An important part of keeping life as stress free as possible is constantly doing little bits of preventative maintenance in different areas of our everyday lives. If we are able to do these small things we are able to keep little problems little…take care of mole hills so you don’t have mountains to deal with. In this series “Mole Hills, Not Mountains,” I will talk about things I do (or should do) in order to keep common problems small before they grow into big issues. It can be a daunting subject, but one thing it is important for a Renaissance Human to have a basic understanding of is their finances. The first step in keeping this broad subject a mole hill and not a mountain is keeping track of your money.
I want to start off by saying a couple things:
- I am, by no means, a financial expert. I wouldn’t even qualify myself as a financial amateur. I am a mid-twenties college graduate who was lucky enough to have parents who have given sound financial advice, and I’ve picked up a few things along the way, as well.
- This post is about tracking your money, not about investing, (serious) budgeting, or any other major financial topics which you would be much better suited talking to someone who works in the financial industry.
Now that I have given my caveats, let’s talk about some good ways to keep your money a mole hill instead of a mountain. I want to start that by painting a little picture for you. Every Sunday morning I start my day by making a pot of coffee. Of course, this is how I start most mornings, but on Sundays I am able to take my time and start slowly. Once I have my coffee I sit down at my computer and pull up my bank accounts*. I take my time looking through my recent activity from my accounts, and cards. If something looks suspect, I make a note to call the institution on Monday, or drop them a message on their customer service website that day.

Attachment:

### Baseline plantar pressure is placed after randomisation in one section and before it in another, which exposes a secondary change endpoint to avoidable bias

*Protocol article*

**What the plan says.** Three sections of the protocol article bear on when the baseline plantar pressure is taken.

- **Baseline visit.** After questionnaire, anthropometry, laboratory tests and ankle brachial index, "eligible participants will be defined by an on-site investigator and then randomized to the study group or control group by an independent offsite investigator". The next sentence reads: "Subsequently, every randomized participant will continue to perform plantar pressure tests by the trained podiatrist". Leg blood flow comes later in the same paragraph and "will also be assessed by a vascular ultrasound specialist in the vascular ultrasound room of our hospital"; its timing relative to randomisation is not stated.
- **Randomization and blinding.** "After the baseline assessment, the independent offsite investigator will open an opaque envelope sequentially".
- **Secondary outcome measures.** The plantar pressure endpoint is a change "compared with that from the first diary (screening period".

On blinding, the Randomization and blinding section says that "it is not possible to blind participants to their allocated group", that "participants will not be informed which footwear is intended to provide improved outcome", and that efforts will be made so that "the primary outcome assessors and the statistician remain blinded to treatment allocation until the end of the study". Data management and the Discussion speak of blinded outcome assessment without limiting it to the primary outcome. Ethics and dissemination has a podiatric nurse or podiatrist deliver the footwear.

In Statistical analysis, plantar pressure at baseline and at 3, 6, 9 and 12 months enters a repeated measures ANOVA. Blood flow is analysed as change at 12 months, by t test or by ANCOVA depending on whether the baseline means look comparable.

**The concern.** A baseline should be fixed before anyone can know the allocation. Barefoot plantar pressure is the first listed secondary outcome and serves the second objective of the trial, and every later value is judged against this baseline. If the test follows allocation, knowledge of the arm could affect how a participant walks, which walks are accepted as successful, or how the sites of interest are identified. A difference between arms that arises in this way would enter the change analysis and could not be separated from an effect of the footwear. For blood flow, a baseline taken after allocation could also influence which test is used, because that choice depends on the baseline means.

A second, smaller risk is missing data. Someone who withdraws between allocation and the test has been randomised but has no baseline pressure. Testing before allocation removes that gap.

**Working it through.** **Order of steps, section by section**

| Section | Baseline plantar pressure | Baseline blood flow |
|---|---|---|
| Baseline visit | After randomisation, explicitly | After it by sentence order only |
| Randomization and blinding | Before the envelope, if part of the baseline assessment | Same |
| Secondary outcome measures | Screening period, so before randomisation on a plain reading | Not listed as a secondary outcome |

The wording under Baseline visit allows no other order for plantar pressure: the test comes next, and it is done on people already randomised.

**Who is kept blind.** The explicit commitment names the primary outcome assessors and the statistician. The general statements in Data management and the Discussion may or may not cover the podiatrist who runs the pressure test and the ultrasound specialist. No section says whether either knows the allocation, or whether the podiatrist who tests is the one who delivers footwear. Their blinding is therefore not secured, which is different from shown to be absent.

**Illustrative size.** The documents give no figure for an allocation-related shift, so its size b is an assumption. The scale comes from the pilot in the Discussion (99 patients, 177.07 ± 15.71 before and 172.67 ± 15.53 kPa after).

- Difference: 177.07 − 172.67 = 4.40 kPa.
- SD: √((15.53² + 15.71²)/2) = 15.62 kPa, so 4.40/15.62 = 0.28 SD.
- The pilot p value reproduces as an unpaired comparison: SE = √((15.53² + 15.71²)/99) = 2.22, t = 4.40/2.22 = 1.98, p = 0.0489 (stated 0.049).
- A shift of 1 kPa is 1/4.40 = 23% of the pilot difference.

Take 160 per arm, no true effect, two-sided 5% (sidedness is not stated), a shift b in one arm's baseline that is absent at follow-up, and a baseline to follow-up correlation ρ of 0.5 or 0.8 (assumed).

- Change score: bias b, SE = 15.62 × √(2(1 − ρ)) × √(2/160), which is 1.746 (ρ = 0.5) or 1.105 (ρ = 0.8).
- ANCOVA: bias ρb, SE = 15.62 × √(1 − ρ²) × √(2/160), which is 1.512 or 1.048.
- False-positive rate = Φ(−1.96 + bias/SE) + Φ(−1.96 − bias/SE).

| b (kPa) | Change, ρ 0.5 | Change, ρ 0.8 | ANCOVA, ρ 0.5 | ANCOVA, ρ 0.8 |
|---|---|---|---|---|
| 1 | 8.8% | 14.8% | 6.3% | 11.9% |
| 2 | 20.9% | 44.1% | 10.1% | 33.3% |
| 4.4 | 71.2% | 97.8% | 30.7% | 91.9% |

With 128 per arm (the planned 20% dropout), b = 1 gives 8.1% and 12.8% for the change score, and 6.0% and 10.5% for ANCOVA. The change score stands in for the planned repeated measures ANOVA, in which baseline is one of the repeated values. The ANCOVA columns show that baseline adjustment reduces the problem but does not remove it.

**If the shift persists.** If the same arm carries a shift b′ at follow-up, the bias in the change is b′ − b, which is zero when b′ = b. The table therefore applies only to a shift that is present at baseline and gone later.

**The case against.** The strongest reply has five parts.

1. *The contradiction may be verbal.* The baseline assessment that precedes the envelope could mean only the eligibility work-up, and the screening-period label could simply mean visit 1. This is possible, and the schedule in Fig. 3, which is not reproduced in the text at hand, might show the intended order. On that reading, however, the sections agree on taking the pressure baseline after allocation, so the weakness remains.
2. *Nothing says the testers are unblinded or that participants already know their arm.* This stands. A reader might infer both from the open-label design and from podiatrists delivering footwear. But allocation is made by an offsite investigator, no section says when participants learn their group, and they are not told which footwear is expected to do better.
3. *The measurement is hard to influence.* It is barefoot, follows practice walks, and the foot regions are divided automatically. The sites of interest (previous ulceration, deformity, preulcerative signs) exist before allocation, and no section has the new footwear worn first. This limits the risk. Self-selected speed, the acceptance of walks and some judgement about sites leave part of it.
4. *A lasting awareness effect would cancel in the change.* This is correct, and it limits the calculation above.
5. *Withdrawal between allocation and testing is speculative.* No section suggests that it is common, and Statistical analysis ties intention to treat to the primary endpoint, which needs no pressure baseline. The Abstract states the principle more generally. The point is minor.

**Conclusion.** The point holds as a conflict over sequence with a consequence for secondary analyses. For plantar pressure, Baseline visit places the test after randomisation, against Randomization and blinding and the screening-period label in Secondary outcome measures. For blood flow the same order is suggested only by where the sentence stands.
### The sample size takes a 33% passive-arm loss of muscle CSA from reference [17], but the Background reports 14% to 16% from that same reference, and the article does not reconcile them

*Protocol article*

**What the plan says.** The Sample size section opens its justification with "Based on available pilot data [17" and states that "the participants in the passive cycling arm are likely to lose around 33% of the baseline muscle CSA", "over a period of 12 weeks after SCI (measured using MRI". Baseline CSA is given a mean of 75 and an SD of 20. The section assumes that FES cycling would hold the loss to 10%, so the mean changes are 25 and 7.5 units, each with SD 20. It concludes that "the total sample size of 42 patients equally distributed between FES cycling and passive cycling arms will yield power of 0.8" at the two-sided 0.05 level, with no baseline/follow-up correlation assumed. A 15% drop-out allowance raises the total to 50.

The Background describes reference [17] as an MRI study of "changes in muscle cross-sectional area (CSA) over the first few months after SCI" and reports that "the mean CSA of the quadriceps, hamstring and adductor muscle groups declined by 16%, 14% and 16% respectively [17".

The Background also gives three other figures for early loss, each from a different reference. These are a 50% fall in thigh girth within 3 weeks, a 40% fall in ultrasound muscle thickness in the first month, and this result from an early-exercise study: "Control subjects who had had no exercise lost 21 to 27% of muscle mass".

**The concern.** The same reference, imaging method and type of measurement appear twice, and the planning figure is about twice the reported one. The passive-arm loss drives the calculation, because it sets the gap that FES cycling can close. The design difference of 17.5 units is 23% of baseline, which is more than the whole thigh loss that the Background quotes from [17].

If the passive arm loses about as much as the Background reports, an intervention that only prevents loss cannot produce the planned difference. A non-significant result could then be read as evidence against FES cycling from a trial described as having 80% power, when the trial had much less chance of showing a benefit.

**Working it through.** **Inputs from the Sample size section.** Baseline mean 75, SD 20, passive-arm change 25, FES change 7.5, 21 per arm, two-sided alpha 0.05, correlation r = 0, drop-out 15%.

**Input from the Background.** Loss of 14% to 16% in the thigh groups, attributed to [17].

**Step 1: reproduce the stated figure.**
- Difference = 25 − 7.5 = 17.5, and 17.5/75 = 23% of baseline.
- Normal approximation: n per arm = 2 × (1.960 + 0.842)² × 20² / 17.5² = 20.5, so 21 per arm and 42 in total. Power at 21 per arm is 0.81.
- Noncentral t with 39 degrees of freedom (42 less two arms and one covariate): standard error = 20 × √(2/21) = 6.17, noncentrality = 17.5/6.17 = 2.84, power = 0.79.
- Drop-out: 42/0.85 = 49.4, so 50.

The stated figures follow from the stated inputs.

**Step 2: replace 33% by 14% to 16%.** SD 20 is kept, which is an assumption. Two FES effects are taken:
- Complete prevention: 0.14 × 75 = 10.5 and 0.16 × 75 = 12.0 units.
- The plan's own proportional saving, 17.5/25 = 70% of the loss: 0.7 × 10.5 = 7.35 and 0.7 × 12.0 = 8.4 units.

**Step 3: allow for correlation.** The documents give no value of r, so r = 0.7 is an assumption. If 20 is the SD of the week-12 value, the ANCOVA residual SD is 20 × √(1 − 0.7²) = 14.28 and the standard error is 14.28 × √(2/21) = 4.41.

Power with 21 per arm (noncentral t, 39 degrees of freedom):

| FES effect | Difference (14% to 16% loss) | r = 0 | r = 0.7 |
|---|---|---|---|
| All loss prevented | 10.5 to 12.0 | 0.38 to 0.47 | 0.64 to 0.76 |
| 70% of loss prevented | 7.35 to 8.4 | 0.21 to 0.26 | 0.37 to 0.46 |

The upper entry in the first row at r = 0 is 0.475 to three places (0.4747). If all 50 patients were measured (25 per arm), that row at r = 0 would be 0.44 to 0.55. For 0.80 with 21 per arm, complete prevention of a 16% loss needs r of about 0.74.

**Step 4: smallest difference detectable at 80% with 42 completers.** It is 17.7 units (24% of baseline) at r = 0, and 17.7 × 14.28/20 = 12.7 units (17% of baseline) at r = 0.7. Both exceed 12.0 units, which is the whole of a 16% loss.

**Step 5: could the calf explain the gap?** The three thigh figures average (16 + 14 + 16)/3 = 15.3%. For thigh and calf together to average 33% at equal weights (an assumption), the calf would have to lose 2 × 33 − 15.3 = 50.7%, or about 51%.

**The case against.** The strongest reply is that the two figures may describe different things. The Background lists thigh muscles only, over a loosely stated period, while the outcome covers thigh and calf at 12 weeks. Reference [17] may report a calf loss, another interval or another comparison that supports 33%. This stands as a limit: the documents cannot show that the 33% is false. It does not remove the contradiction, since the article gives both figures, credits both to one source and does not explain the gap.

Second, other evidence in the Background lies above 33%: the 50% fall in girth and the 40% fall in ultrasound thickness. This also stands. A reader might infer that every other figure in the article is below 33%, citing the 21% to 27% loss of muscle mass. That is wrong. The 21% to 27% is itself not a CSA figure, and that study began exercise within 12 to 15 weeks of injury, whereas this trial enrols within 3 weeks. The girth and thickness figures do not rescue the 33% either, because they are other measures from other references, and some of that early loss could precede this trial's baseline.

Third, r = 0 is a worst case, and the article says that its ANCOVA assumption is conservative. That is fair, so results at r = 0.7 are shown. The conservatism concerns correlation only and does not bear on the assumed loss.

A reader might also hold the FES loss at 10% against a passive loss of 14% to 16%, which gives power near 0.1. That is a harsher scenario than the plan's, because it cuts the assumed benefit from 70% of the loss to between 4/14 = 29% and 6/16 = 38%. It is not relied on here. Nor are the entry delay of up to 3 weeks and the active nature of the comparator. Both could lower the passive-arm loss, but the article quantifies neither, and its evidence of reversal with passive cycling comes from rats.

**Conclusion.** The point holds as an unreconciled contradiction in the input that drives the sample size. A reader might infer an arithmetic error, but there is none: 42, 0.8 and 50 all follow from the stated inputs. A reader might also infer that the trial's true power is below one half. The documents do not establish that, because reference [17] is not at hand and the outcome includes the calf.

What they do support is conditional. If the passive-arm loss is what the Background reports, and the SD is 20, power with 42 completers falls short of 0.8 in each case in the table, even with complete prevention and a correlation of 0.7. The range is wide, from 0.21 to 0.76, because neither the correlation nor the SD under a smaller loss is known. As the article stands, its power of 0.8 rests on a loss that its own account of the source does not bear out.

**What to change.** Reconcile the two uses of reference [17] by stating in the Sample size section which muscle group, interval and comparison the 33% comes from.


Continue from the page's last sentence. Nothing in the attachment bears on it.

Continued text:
The simple practice of sitting down and looking at my accounts every Sunday keeps me cognizant of where my money is and how I’m using it. Online banking makes it easier than ever to move your money around if you need to for the coming week, or if you have bills which are due. The one other thing I do is, whenever possible, I set up my bills to be paid directly from my checking account, and set up reminders about when those bills are due. If I am unsure whether I have enough money in the correct account, it takes almost no time at all to transfer the necessary funds.
Since I bank with more than one institution, sometimes I find it hard to keep a good picture in my mind of what my overall financial picture is. Recently I have started using Mint to give me a better idea of everything I have. Mint has excellent tools which allow you to budget, plan, find new ways of saving, and set goals for yourself. I am in the early stages of using Mint, but, so far, it seems to be a helpful tool to keep track of my money.
Well, there you have it! My big tip for keeping your basic money management a mole hill, and not a mountain: set aside time for yourself each week to take a look at your accounts, and get a sense of what you will need for the coming week. I believe that a good cup of coffee makes money management much less of a chore!
*Here I will make one quick financial suggestion: if you can, keep your money with a credit union instead of a bank. Credit unions tend to have better interest rates, no account fees, and other services available for things like mortgages, car loans, etc.